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Recently,I am reading kolodziej's acta paper,there are some ditails that i do not know clearly.

In the top line of page 99,"it's no restriction to assume that for each s we have $\nu(\cup_{I\in{B_s}}\partial I)=0$",i do not know why.Here $\nu=(dd^{c}v)^n$ and $v\in PSH(\Omega)\cap L^{\infty}$,$\partial I$ is the boundary of some cube.

From Kolodziej's view,a poriori $\nu(\cup_{I\in{B_s}}\partial I)$ may not be zero.However,i think $\partial I$ can be seen as a part of a pluripolar set,then according to Bedford and Taylor's reasult,we know the above monge-ampere measure concentrates no mass on $\partial I$.So we get $\nu(\cup_{I\in{B_s}}\partial I)=0$,and it should not be a assumption!

I hope some expert in this field can help me.Thanks.

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closed as too localized by Franz Lemmermeyer, Angelo, Andres Caicedo, Daniel Moskovich, Ryan Budney Dec 29 '10 at 6:26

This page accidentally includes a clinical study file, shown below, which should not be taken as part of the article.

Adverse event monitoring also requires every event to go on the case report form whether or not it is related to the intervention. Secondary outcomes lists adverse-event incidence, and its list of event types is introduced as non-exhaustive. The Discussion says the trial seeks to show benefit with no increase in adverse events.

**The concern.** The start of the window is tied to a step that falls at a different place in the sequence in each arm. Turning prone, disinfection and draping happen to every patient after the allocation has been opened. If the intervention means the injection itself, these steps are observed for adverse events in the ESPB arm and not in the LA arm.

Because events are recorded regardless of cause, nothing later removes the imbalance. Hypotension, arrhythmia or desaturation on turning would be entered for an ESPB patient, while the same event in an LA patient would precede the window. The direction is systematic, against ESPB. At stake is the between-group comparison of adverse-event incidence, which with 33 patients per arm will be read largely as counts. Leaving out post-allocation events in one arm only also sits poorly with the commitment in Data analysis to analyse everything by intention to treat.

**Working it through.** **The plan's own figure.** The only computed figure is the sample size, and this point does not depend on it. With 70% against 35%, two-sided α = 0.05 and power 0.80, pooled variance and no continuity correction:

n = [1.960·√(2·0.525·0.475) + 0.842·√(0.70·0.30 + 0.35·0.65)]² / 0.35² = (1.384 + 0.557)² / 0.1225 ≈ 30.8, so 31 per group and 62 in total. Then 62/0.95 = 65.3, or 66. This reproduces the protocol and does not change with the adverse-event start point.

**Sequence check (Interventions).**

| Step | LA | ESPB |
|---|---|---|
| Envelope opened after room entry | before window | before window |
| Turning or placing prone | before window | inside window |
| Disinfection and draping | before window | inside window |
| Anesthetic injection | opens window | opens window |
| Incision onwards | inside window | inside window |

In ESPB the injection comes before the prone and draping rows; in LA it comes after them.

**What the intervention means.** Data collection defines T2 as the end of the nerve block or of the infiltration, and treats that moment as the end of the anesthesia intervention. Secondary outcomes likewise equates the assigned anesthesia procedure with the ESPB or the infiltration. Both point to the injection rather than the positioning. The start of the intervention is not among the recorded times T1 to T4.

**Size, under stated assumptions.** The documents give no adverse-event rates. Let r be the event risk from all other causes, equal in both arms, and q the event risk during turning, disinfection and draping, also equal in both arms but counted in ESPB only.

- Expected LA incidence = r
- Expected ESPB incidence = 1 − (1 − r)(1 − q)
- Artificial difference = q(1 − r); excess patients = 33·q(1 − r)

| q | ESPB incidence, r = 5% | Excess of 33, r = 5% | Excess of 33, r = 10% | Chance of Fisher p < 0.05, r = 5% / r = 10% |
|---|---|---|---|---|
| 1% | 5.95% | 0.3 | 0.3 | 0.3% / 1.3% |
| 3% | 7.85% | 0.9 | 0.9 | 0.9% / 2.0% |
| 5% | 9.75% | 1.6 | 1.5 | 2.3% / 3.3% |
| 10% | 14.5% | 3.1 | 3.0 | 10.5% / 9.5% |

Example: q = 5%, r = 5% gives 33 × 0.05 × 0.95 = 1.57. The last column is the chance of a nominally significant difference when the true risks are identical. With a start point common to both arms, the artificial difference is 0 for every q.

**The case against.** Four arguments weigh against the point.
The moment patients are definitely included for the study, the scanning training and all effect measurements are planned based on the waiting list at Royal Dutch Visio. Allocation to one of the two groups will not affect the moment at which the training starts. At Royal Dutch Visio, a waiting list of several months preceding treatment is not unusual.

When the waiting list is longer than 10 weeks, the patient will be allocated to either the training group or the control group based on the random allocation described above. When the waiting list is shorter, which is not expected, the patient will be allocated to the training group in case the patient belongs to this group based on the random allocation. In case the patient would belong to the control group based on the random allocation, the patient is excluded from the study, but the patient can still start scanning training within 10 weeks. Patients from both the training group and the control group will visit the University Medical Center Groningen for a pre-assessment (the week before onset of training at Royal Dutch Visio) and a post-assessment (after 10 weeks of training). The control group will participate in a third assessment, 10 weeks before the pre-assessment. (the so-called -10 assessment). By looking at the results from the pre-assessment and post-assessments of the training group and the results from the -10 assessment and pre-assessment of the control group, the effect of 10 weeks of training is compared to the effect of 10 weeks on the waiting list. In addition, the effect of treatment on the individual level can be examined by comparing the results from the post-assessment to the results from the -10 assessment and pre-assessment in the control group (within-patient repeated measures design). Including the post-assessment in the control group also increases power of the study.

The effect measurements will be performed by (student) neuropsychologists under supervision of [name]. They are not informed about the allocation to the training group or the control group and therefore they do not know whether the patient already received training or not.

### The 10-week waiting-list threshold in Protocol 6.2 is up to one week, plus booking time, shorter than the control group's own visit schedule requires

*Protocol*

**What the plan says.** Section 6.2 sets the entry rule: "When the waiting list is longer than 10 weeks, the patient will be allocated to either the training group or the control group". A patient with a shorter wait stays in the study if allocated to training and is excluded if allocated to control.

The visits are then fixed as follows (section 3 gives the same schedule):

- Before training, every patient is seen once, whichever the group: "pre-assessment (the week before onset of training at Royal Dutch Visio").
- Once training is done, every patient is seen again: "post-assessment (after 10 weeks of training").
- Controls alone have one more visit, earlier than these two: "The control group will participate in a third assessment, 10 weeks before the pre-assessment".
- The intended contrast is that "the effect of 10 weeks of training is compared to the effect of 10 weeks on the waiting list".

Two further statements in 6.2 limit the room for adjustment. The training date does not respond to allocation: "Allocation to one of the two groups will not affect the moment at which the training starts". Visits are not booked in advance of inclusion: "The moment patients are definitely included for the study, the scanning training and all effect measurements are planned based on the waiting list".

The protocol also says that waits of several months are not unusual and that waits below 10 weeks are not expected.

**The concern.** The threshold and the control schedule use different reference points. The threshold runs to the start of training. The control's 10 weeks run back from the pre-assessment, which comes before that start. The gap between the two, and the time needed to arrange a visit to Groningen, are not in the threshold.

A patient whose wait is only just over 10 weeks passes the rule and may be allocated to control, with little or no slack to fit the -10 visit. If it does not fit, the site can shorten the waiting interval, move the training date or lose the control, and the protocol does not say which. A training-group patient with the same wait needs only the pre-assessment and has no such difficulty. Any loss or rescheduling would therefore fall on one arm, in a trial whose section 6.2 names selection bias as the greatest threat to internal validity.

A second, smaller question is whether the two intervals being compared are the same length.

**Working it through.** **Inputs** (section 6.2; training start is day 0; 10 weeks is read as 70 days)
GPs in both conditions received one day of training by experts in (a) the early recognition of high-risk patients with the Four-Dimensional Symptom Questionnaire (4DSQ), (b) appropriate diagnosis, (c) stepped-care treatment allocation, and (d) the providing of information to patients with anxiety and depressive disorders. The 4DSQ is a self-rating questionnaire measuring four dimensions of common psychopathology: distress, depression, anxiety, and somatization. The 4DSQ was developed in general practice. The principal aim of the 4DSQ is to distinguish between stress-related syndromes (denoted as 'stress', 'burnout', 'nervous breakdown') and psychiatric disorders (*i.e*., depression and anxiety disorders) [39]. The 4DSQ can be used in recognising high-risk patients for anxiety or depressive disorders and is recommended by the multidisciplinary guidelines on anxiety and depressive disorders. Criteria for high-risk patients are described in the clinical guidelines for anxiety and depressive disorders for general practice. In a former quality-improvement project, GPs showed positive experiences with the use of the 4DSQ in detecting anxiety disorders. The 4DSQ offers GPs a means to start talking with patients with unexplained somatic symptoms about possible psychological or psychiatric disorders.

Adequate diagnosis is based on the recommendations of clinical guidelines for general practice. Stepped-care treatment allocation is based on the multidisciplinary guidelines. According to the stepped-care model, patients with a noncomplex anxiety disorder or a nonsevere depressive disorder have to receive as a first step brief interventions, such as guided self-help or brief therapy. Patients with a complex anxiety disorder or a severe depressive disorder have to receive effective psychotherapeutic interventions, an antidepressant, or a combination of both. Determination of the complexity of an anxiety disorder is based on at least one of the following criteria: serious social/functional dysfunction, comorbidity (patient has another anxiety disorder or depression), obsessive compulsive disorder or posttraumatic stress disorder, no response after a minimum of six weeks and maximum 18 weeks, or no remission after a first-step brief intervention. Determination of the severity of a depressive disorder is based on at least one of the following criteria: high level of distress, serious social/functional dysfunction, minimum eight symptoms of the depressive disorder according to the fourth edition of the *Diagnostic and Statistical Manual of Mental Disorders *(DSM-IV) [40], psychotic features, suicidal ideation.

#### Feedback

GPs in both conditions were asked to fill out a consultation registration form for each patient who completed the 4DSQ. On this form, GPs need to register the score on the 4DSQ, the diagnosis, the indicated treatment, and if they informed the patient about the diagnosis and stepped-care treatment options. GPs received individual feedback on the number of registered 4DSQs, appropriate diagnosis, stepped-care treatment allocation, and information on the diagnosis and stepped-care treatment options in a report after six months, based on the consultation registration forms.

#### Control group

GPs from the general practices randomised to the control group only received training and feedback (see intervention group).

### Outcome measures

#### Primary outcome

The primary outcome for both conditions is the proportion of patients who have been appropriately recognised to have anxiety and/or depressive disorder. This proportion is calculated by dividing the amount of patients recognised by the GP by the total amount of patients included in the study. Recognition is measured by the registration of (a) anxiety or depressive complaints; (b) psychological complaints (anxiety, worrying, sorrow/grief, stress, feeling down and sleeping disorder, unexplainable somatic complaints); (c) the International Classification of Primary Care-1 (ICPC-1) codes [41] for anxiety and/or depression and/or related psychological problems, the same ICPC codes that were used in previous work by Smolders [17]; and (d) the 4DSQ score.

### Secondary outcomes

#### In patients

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1 Answer 1

First of all, it would have been nice if you would have written the backgrounds for your questions, at least the assumptions and the claim which you were wondering. However, as I am currently reading things somewhat related to the paper you are referring to I looked it up.

One way to argue is this: We have $\nu(\Omega)<1$. (For example a $\sigma$-finite Borel measure would suffice.) If you fix the subdivisions $\beta_s$ of $I_0$, then for $\mathcal{H}^{2n}$-almost every $t \in C^n$ we have $\nu(\partial (I+t))=0$ for every $I \in \bigcup_s \beta_s$. Therefore you can move the grid slightly to have the claim satisfied.

Notice that I have not yet even read the whole paper up to that point (nor do I intend at this point), so I might be missing something.

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+1 for putting in more work in answering the question than the poster put in asking it. –  arsmath Dec 27 '10 at 16:58
    
Thanks. I should admit that I know so little about geometric measure theory. –  Unknown Dec 29 '10 at 10:40
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